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Netanyahu aide: Boston attack is good for Israel

February 15, 2014 at 1:28 pm

A senior aide to Israeli Prime Minister, Benjamin Netanyahu, has voiced expectations that the Boston Marathon attacks will strengthen American support for Israel, Israeli newspaper Haaretz said on Monday.

Ron Dermer, the political advisor to Netanyahu, said that this was the case following the 9/11 terrorist attacks.

In a closed meeting with the heads of American Jewish organisations, it was reported that Dermer said: “If we look through history, a large [better] change happened after 9/11. After the tragic attack in Boston, I am sure that people [in America] will feel more sympathy with Israel and support its anti-terror fight.”

He also said: “We will succeed in keeping this support as the overwhelming majority of Americans take sides with Israel.”

Commenting on an analyst who said that Netanyahu “feels Joyful in fighting”, Dermer explained Netanyahu’s stance towards attacking Iran and towards developing Israeli weaponry.

“Netanyahu is extremely cautious regarding developing the military force,” Dermer said. He described the analyst’s description of Netanyahu as “Silly” and said that, “He is the Israeli prime minister who loves fighting the least. He wisely uses military force when needed and when it is fateful to Israel’s security.”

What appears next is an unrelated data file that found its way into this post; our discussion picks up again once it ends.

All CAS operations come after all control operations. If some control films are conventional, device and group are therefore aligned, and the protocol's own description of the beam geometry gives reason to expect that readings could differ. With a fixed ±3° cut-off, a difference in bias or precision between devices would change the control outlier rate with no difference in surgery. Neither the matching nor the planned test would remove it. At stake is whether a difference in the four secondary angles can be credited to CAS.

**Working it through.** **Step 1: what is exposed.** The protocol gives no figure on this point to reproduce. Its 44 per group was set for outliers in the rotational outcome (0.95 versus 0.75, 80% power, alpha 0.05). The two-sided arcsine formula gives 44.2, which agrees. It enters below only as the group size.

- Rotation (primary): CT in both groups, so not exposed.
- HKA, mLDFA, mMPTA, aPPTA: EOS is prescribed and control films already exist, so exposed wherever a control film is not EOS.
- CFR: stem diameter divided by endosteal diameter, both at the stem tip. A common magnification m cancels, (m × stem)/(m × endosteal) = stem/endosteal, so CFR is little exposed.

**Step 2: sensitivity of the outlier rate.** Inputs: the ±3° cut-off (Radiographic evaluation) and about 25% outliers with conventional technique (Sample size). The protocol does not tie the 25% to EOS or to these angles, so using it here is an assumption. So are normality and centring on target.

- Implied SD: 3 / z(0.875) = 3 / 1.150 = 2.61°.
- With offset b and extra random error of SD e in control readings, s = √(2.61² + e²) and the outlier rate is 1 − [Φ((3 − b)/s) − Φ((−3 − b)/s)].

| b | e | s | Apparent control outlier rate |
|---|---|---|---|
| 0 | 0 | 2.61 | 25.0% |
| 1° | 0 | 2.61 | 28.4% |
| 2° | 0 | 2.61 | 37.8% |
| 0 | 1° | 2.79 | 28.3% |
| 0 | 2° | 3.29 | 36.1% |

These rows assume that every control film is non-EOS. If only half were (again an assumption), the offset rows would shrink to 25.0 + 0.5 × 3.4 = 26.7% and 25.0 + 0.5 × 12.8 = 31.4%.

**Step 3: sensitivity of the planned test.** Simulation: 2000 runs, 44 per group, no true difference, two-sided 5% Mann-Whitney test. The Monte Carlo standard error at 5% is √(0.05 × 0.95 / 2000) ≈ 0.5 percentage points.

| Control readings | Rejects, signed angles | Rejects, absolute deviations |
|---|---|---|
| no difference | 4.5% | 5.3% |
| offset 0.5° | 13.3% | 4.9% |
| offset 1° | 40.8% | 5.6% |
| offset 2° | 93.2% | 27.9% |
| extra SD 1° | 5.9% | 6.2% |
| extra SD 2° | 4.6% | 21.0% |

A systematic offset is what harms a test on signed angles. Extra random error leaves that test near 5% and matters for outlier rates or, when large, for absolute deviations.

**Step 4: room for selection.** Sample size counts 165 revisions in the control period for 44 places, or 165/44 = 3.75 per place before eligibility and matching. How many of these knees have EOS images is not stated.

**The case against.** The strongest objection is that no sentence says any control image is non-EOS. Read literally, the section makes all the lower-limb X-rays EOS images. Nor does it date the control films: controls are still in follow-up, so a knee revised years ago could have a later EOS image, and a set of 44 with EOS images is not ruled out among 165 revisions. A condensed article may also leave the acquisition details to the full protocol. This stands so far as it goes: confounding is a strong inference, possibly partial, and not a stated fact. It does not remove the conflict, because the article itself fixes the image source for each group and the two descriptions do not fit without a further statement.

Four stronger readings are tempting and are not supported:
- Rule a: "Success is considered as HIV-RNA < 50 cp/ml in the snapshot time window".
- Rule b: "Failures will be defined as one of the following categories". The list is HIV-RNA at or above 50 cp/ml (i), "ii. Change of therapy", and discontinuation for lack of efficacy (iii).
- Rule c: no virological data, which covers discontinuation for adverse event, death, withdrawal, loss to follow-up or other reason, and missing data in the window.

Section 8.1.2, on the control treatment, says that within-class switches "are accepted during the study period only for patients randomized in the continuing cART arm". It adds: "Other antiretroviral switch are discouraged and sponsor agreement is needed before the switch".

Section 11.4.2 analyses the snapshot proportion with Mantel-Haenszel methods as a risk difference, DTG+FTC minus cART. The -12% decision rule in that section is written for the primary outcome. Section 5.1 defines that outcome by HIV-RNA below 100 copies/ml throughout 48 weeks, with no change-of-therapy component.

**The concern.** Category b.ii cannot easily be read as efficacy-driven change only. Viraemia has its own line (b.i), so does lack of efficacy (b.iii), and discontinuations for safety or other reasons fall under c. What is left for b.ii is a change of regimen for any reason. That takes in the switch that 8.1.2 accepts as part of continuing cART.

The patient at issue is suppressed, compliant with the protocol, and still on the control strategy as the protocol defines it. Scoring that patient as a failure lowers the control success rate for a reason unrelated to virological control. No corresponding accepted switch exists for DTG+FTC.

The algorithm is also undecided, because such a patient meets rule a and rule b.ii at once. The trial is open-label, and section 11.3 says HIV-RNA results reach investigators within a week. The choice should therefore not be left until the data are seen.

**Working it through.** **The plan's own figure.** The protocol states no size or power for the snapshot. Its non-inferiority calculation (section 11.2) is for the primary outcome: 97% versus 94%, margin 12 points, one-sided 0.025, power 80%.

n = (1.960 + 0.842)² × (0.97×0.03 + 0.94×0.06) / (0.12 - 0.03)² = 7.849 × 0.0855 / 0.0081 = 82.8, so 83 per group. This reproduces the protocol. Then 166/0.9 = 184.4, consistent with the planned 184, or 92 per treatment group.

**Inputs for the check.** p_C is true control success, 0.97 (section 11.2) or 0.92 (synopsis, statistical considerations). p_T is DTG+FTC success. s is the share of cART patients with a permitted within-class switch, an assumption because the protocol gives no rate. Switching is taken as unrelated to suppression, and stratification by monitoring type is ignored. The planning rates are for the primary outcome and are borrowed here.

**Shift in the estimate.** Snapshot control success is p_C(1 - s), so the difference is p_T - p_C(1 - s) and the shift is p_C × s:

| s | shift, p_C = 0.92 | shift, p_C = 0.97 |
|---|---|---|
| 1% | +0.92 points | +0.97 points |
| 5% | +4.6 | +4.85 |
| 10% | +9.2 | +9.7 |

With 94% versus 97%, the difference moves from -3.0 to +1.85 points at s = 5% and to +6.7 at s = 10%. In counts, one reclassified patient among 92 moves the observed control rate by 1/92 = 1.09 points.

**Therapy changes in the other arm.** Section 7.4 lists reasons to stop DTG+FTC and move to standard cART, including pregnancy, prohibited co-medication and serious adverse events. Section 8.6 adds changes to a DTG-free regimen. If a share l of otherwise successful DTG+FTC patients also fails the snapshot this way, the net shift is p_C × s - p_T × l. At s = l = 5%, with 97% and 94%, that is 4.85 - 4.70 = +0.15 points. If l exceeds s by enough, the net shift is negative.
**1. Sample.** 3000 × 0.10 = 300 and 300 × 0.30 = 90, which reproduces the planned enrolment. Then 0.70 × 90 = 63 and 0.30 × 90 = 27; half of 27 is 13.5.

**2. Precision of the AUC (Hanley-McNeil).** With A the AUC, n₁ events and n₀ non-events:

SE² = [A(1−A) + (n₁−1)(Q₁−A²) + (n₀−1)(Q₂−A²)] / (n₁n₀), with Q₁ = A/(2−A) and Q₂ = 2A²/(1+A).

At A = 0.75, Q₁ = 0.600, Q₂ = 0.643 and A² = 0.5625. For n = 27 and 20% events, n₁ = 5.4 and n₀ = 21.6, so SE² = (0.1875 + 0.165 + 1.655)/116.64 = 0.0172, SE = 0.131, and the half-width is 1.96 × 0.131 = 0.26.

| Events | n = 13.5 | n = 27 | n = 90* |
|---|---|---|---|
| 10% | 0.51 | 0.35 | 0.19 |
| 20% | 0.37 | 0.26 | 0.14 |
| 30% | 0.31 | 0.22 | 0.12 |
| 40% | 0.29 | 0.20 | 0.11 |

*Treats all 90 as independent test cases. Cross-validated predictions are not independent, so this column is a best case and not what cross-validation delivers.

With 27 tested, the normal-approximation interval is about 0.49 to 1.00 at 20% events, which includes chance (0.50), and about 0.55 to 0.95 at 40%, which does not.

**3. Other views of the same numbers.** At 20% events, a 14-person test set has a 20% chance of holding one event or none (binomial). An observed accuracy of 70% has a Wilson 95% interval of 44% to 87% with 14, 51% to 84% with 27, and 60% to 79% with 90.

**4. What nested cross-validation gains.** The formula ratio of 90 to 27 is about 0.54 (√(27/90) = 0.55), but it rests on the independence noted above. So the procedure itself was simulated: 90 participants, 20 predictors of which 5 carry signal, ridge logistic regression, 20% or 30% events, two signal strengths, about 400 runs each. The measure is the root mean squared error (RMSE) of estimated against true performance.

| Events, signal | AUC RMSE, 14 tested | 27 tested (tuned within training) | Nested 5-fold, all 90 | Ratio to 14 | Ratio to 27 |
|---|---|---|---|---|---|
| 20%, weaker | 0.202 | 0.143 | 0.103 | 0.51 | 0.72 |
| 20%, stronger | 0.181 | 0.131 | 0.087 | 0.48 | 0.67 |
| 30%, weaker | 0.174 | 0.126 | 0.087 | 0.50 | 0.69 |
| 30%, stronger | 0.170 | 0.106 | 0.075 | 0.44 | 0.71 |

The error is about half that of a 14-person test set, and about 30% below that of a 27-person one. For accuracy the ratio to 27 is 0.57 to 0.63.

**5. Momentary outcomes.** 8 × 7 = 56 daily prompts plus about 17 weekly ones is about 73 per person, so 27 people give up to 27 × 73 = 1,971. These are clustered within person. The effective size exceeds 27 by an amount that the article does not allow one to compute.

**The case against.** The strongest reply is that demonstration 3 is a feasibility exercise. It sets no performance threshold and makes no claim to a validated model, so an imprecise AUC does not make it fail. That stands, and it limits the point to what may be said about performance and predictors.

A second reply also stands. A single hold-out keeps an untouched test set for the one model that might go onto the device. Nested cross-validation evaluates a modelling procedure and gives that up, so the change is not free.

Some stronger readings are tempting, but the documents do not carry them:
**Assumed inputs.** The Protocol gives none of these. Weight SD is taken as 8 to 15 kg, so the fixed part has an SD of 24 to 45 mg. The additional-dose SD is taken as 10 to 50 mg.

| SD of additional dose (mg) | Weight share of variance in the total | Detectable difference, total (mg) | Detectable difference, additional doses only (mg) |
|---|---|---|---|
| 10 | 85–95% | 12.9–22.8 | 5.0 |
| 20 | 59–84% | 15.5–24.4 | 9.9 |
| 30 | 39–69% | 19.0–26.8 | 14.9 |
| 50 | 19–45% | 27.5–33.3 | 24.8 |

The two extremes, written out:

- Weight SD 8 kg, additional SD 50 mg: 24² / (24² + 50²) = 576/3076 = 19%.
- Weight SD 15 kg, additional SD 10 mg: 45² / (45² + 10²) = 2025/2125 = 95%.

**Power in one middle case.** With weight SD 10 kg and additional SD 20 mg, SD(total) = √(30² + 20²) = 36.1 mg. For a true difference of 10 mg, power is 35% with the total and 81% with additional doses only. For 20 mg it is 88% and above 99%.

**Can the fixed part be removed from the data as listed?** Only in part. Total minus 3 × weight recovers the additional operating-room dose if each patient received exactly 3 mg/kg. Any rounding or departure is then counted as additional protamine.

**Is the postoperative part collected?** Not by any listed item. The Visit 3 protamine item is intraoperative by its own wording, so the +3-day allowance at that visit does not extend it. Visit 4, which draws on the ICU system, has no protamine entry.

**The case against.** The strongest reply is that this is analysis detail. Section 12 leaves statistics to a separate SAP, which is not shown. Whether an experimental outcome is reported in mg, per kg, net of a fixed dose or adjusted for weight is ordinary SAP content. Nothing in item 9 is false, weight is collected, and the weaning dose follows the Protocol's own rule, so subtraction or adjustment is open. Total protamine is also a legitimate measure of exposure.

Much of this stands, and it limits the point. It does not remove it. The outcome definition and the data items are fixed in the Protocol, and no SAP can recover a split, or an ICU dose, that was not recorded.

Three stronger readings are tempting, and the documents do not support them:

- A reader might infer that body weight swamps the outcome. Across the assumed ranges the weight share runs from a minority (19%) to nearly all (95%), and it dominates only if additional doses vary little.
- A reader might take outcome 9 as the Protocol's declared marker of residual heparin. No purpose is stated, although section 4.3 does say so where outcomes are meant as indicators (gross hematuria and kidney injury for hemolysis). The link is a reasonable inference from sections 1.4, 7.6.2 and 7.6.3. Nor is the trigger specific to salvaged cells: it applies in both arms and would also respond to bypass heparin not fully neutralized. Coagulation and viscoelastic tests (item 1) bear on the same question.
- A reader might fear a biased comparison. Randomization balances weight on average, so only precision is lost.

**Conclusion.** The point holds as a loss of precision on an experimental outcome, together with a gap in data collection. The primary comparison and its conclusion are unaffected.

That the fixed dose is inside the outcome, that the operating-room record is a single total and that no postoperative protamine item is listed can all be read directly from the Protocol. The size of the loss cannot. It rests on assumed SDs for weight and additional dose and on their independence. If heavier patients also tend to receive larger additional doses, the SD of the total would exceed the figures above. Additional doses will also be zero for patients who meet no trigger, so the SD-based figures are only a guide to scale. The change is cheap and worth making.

Dermer said that not including the first Israeli prime minister, David Ben Gurion, Netanyahu had had the longest period in office. “Like Ben Gurion, I believe that in the meantime, Netanyahu is going to take the necessary decisions even when faced with all the international pressure,” he said.

Regarding the situation in the West Bank, Dremer said that it is “bad.” He also said they, in Netanyahu’s office, feel that the situation is going to explode as a result of the current turmoil.

“I do not think that sacking Fayyad will be good for the peace process,” he said. “I see that Salam Fayyad was the first Palestinian leader in 100 years who was really concerned about the Palestinians. There were many leaders who were concerned about the Palestinian issue, but Fayyad was concerned about Palestinians.”

He denied that Fayyad was a Zionist, but said that “he was a real peace partner that wanted a better life for Palestinians.” He also said that any Palestinian leader who wanted a better life for Palestinians should accept peace with Israel.

Dremer said that Netanyahu concentrated on closing minor outstanding dossiers on his table in order to pay more attention to real strategic issues. He noted that the ceasefire with Hamas in Gaza and apology to Turkey are examples of the policy of “cleaning the table.”

He described Sinai as “the Wild West” where any imagined terrorist organisation has a branch.

According to Dremer, in Jordan, King Abdullah II is facing much internal pressure to carry out unprecedented political reforms.